Abstract

Background and aim Since the forced oscillation technique (FOT) has not been used in previous studies on wheezing phenotyping in preschool children, we applied FOT in a large series of outpatients visited at IBIM. Methods We analyzed 256 consecutively enrolled ≤5 years children with doctor diagnosis of wheezing. Latent Class Analysis (LCA) was performed considering the following personal characteristics: type, cause, recurrence in last 12 months, respiratory resistance (Avr_R(8)), atopy, history of eczema, rhinitis and upper airways infections. High resistance is defined as positive residual of regression on sex, age, height and weight. Risk factors were considered meaningful when they yielded a p-value <0.10 in ANOVA and Chi-square tests. Analyses were performed through R version 3.2.0. Results Two latent classes were identified. In the first class (71%), children had mainly persistent (59%) and recurrent (50%) wheezing, with high resistance (56%; mean value 9.73±2.75 hPa/(l/s), mean residual 0.35±2.67 hPa/(l/s)) and high prevalence rate of upper airways infections (53%). In the second class (29%), wheezing was mainly late-onset (54%) and episodic (67%), with low resistance (65%; mean value 8.91±2.64 hPa/(l/s), mean residual -0.34±2.48 hPa/(l/s)) and high prevalence rates of rhinitis (76%) and atopy (79%). Membership in the first class was linked to be non-firstborn (p=0.075) and to have history of bronchiolitis (p<0.01). Membership in the second class was associated with older mean age (p<0.01), parental history of allergic diseases (p=0.06) and history of mold exposure (p=0.024). Conclusions Considering respiratory resistance can improve wheezing phenotype characterization in preschool children.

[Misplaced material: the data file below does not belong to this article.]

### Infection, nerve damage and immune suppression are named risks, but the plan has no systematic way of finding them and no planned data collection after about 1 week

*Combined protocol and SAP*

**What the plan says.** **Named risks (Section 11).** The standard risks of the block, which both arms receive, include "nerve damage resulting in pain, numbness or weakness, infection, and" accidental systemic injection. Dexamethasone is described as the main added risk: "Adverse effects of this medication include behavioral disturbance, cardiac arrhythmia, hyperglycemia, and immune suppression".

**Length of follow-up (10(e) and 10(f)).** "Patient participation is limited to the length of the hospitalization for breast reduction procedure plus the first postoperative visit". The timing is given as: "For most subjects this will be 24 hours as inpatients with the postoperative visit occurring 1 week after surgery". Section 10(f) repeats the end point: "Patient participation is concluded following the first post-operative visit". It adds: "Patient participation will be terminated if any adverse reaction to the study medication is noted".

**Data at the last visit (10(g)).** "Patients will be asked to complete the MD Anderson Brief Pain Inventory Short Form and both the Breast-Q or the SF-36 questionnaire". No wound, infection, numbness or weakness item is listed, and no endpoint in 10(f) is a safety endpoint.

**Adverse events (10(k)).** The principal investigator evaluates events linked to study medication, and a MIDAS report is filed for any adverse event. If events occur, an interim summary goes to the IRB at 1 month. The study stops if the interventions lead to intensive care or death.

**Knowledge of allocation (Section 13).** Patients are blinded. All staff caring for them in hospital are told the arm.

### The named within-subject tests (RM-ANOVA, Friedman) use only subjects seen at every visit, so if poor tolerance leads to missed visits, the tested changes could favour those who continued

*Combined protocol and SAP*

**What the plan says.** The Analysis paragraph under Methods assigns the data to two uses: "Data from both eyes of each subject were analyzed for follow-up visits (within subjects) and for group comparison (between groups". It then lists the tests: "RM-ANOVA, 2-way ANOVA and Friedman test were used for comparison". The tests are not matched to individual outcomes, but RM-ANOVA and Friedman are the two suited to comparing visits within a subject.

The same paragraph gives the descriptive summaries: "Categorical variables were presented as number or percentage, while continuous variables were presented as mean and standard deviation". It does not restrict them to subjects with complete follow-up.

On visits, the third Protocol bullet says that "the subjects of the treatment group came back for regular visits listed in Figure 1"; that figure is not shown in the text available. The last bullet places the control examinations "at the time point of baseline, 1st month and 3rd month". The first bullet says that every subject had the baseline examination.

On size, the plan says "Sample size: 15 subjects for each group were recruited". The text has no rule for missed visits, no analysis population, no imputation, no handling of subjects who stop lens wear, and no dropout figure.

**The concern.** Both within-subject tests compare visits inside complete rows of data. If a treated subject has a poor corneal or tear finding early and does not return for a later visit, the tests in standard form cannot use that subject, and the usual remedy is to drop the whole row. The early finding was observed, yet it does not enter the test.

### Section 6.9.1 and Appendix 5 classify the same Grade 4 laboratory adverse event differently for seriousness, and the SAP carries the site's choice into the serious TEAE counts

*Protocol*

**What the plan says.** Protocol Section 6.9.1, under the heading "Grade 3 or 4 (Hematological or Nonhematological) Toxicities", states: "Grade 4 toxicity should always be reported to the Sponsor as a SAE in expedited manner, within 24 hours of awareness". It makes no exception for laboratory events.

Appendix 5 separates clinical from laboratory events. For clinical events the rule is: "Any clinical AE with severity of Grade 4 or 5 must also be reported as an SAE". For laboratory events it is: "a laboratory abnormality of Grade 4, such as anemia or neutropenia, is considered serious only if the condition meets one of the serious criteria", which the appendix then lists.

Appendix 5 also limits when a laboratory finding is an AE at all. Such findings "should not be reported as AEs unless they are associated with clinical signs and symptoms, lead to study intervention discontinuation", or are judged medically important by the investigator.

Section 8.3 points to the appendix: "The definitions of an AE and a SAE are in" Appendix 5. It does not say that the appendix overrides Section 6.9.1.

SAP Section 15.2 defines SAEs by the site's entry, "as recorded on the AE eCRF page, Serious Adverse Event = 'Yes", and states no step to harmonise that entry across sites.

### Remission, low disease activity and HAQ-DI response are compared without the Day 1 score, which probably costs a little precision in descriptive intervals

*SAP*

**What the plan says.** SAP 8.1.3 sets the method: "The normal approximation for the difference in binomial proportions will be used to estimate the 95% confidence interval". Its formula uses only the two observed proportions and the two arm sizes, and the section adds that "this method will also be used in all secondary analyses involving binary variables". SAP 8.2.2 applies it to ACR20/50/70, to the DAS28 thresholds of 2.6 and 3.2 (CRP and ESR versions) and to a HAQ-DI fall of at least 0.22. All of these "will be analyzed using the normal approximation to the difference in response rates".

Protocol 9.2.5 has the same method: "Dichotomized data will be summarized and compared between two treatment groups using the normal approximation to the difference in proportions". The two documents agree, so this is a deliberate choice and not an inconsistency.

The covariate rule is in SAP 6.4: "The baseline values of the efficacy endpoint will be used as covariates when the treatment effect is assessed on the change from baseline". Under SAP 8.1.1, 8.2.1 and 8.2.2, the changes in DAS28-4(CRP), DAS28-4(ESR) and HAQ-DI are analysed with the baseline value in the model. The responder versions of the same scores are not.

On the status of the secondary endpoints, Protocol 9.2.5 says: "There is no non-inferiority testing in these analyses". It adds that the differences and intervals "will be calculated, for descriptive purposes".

Original languageEnglish
Pages (from-to)PA3136-
Number of pages0
JournalEuropean Respiratory Journal
Volume48
Publication statusPublished - 2016

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